Helen Deeming’s partner Phil was in his 40s when he died suddenly. Like many people of that age, they’d never got around to talking about their final wishes, and neither she nor Phil had been religious. Although Helen quite liked traditional churchyard graves and headstones, it wouldn’t have been an appropriate choice for Phil.
“I enjoy reading histories on gravestones, but I’ve never associated them with ashes. I’d agreed with Phil’s mum he should be cremated and it didn’t seem quite right to bury his remains there,” says Helen, 47, who was in the hospital recovering from a breast cancer operation when Phil contracted meningitis in January 2006.
Without the chance to say goodbye, choosing the right memorial was important to Helen, who’d been in a relationship with Phil for 16 years and shared a home with him in Somerset, England. Only a few years beforehand, her choices would have been limited. But with the dawn of the internet and a huge growth in cremations as an alternative to burials, the bereaved now have a wider choice than ever.
Scour the web and you can find anything from “memory bears” — specially commissioned teddies made from the deceased’s clothes — to keepsake rings, key rings, and pendants designed to contain ashes.
According to Dr. Sheila Payne, co-director of the International Observatory of End of Life Care, having a tangible place or thing that remains of the living person helps with the grieving process. “It helps with the transition from the living person we connect and talk with every day to someone we can only remember. It enacts the memory and sustains that relationship in some symbolic way, ensuring they live on in our lives. “It doesn’t matter what the memorial is as long as it is meaningful, comforting.”
In the end, Helen turned to her sculptor and stonemason friend Kate Semple, 47, to help her capture the spirit of Phil, a mechanical engineer, for posterity. In his spare time, he’d loved walking, sailing, and the outdoors life and was a keen Sheffield Wednesday fan.
A joint family decision to donate Phil’s heart, liver, kidneys, and spleen had given them comfort that part of him was living on doing good, but they still wanted a solid, personal memorial. After his ashes were split between Helen and Phil’s mom, some had been scattered in meaningful places — including a beechwood forest in Sheffield, England, he played in as a child, and two beauty spots in Cornwall, England.
“Phil’s mum put a bench in the forest as her memorial, but I didn’t know what to do with the last bit of him. It felt like letting him go,” admits Helen.
Expressing her thoughts to Kate, they agreed on a wood and glass artwork to include beech from the forest and blue glass to represent his team colors. It was hand carved with rolling hills to represent their love of the countryside and inscribed with some meaningful words. A compartment at the base was used to carry the last of his ashes that Helen later scattered on a Dorset hillside.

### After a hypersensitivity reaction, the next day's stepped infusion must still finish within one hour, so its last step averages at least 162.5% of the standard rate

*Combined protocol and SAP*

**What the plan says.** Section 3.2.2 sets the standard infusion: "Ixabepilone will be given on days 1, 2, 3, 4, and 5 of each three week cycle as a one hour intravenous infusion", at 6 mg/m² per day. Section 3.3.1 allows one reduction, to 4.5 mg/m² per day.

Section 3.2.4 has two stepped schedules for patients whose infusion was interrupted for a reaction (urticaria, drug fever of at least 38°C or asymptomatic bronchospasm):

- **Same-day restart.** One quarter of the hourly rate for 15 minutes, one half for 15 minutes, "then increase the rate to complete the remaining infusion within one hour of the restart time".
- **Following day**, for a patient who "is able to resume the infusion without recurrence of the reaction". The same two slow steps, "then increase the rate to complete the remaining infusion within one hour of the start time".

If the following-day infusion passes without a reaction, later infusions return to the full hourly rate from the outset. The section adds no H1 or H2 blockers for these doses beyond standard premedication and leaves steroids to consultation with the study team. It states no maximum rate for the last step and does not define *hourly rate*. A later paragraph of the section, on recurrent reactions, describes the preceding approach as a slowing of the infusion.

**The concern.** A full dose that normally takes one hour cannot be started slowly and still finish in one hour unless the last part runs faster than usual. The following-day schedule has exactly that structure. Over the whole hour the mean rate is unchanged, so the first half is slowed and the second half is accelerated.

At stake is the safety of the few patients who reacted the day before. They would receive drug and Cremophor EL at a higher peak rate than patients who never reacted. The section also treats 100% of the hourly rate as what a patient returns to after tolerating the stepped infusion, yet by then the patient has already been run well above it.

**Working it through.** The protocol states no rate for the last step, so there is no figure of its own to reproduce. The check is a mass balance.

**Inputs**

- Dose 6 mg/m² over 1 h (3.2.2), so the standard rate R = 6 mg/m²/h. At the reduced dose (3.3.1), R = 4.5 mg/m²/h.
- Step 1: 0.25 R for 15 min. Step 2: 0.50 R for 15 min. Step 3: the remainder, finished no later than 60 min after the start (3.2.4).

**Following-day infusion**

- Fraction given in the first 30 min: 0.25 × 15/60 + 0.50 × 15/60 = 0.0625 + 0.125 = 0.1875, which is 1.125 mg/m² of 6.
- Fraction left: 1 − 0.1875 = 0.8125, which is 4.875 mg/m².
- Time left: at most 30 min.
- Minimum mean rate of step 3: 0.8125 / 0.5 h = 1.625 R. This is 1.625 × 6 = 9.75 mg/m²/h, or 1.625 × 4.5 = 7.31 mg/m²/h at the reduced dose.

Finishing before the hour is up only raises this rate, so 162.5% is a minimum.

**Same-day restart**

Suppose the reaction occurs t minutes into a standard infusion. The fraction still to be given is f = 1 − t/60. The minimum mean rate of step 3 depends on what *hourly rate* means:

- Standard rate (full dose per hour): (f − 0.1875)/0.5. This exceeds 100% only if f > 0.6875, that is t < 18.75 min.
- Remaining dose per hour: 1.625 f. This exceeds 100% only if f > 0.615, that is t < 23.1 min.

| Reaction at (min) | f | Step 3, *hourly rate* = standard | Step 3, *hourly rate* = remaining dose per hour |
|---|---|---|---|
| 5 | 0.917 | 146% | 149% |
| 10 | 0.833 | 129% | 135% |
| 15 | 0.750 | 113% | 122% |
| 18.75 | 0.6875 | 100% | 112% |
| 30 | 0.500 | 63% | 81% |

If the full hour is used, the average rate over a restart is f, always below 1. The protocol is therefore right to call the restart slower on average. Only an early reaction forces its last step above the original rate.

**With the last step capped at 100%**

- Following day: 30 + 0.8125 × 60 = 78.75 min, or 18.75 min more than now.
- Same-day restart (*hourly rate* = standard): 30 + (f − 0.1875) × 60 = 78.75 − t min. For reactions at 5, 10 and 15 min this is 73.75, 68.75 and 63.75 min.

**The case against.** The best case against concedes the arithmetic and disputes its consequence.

“The whole process was really important to me and the end result has allowed me to relax into a new life. I’ve since moved house and Phil’s memorial is on the front windowsill of my new home, where the light catches it. It’s not a shrine or anything morbid; it’s a beautiful comforting piece of art I think he’d like himself.”
Kate, who founded Somerset-based Elysium Memorials — a collaboration of traditional craftspeople and artists — in response to requests like Helen’s, says: “The internet has given people the opportunity to think more about how they really want to remember someone, whether it’s sending their ashes up in a rocket or having something artistic to keep them in; it is very liberating.
“Far from being morbid, my job is utterly uplifting. It is so meaningful to create something beautiful that has such significance for people.
“Most of us have a pocket watch or some other treasured possession passed down from a beloved grandparent that we’d grab if we had to run out of the house in a fire. The memorials we make are the heirlooms for tomorrow’s generation.”
One of Kate’s first commissions remains one of her most unusual pieces, something she created for former art therapist Pat Hurley, 86. Describing herself as someone who believes in a spiritual dimension but doesn’t subscribe to any organized religion, Pat didn’t want clergymen involved at her funeral. Nor did she want a tombstone. Pat has never married and has no remaining family, but has lots of good friends. She decided she wanted her ashes scattered at a local arts center and a sculpture left there.
After talking to Kate, Pat decided she wanted to leave a stone cup of tea! “I thought a cup of tea was such a universal thing and such a comfort in our country. When people are nonplussed they always say ‘put the kettle on and let’s have a cup of tea’. It gives people time to reflect,” says Pat.
For the past six years, the three-foot high sculpture has taken pride of place in the front room of Pat’s Edwardian terrace. “It’s rather nice and not at all morbid!” she laughs. “I am not afraid of dying, and I’ll go when I go.”
When that time comes, she hopes her sculpture will speak for itself and make people smile. “It already makes my friends smile now when they visit,” she adds.
Dr. Payne says: “Just as we like to commemorate loved ones, it’s also perfectly normal and nice to think that when we’re dead we won’t be completely forgotten. We all want to be a little bit immortal.”
Photograph © Patrick Boyd Photography
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